Molecular investigation of bovine viral diarrhea virus infection in yaks (Bos gruniens) from Qinghai, China
1 State Key Laboratory of Veterinary Etiological Biology, Key Laboratory of Veterinary Public Health of Ministry of Agriculture, Lanzhou Veterinary Research Institute, Chinese Academy of Agricultural Sciences, No. 1 Xujiaping, Chengguan, Lanzhou 730046, People’s Republic of China
2 Department of Virology, Immunobiology and Parasitology, National Veterinary Institute, 75189 Uppsala, Sweden
Virology Journal 2014, 11:29 doi:10.1186/1743-422X-11-29Published: 14 February 2014
Bovine viral diarrhea virus (BVDV) is a pestivirus which infects both domestic animals and wildlife species worldwide. In China, cattle are often infected with BVDV of different genotypes, but there is very limited knowledge regarding BVDV infection in Chinese yaks and the genetic diversity of the virus. The objectives of this study were to detect viral infection in yaks in Qinghai, China and to determine the genotypes of BVDV based on analysis of the 5′untranslated region (5′UTR) and N-terminal protease (Npro) region.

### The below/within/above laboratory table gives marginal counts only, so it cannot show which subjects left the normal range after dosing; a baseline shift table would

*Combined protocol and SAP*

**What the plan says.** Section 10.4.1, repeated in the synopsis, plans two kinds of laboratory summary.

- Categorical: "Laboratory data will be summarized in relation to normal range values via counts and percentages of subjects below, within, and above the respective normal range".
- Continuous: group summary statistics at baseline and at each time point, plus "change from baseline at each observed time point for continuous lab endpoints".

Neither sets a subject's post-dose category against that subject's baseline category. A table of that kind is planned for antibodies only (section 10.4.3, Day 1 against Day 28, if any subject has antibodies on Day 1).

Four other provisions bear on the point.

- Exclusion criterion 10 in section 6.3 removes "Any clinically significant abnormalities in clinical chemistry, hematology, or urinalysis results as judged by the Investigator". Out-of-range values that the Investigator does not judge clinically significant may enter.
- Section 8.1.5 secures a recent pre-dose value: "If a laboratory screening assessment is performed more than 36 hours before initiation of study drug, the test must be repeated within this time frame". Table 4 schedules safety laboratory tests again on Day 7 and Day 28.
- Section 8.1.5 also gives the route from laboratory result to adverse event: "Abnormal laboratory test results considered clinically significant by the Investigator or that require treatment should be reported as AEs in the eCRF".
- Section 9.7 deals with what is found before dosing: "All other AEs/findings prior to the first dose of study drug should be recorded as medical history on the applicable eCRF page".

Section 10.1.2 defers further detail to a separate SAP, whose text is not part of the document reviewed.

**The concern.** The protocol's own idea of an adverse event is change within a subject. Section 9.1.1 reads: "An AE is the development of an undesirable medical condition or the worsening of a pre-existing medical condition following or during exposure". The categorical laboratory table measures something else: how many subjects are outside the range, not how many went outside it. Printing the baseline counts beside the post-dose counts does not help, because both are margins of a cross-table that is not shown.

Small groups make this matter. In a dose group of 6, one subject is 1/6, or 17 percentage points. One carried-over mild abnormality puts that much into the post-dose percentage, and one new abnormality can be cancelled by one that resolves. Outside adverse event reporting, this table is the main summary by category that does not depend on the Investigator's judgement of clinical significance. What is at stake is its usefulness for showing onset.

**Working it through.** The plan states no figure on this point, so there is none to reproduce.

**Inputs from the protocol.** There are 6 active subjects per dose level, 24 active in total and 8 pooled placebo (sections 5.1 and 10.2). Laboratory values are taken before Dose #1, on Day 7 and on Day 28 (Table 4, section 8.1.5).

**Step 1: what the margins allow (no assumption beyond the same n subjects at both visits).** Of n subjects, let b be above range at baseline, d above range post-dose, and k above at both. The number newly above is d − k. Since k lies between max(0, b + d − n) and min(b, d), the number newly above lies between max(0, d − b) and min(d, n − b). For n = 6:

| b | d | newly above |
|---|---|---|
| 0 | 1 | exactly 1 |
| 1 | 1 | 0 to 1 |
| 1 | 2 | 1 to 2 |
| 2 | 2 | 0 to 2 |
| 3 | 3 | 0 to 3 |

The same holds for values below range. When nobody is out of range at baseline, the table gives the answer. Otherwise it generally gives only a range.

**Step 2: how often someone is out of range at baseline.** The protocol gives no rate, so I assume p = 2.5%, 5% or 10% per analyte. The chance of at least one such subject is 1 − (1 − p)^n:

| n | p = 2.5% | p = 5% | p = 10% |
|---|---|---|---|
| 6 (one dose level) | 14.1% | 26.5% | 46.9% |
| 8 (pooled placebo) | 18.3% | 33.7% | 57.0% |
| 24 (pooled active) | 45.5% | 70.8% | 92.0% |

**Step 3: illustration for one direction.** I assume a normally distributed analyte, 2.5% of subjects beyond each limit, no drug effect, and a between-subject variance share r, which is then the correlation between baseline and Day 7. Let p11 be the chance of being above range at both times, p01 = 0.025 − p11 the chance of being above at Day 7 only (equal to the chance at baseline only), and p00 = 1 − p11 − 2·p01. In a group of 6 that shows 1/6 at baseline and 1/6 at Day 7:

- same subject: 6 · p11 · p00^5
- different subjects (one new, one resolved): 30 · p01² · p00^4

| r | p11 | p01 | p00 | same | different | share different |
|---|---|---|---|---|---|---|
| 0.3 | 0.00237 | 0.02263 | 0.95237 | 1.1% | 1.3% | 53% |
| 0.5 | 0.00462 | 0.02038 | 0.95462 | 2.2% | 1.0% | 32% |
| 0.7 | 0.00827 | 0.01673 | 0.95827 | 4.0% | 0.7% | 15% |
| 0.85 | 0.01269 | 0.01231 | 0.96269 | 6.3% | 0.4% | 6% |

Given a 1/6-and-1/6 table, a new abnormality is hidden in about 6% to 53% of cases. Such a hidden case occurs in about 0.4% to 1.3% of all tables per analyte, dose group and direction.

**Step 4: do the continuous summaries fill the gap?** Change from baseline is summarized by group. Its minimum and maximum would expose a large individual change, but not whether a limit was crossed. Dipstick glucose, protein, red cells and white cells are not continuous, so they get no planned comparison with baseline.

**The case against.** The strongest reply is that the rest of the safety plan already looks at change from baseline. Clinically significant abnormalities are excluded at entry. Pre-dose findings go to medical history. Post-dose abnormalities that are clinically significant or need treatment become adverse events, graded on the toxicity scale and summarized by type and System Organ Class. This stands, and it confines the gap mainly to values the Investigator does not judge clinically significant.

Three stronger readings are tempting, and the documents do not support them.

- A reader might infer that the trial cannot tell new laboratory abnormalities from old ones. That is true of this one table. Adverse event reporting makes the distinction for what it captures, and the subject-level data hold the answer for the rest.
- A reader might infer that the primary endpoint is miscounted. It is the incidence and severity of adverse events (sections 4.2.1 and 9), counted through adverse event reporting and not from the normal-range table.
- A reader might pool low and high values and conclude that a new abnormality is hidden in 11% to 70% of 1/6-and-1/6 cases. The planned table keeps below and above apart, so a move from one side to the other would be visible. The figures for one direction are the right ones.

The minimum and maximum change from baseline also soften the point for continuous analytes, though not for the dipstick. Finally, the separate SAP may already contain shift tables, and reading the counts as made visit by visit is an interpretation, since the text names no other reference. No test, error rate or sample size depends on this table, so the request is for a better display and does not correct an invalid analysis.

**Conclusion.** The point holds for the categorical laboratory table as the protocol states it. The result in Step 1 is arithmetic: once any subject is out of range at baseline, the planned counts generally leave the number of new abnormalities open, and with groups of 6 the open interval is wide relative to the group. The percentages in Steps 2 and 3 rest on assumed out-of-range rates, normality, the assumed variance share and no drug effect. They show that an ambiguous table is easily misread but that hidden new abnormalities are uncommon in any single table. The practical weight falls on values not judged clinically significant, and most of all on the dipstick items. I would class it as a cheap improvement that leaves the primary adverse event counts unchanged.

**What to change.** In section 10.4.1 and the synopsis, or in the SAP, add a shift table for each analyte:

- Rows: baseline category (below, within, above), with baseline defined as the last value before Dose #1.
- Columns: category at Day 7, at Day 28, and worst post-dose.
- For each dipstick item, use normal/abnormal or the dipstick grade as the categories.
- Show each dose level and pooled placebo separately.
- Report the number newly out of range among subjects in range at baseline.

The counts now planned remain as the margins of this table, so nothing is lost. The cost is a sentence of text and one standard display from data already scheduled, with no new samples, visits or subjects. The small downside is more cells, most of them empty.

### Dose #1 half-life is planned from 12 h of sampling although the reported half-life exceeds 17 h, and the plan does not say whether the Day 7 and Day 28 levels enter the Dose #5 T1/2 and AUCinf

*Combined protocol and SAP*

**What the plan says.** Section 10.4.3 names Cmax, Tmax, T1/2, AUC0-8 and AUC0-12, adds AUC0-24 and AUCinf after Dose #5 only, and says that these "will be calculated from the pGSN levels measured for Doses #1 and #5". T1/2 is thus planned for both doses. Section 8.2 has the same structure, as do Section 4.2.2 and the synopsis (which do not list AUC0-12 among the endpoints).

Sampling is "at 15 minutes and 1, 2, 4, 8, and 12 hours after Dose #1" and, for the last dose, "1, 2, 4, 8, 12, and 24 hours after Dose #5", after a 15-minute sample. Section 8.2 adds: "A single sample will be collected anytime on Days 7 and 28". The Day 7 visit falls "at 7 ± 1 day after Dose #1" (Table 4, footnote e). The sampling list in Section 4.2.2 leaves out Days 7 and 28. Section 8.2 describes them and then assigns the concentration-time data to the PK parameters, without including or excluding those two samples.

Between 2010 and 2012, 407 blood samples were collected from yaks with or without clinical signs in six counties of Qinghai Province. Ninety-eight samples (24%) were found to be positive by reverse transcription polymerase chain reaction (RT-PCR) targeting a conserved region of BVDV-1 and BVDV-2. The nucleotide sequences of the 5′UTR and complete Npro region were determined for 16 positive samples. Phylogenetic reconstructions demonstrated that all 16 samples belong to subgenotypes BVDV-1b, BVDV-1d and BVDV-1q.
This study provides, for the first time, molecular evidence for BVDV infection in yaks in Qinghai involving multiple subgenotypes of BVDV-1. This may have occurred under three possible scenarios: interspecies transmission, natural infection, and the use of vaccines contaminated with BVDV. The results have important implications for yak production and management in China, and specifically indicate that unscientific vaccination practices should be stopped and bio-security increased.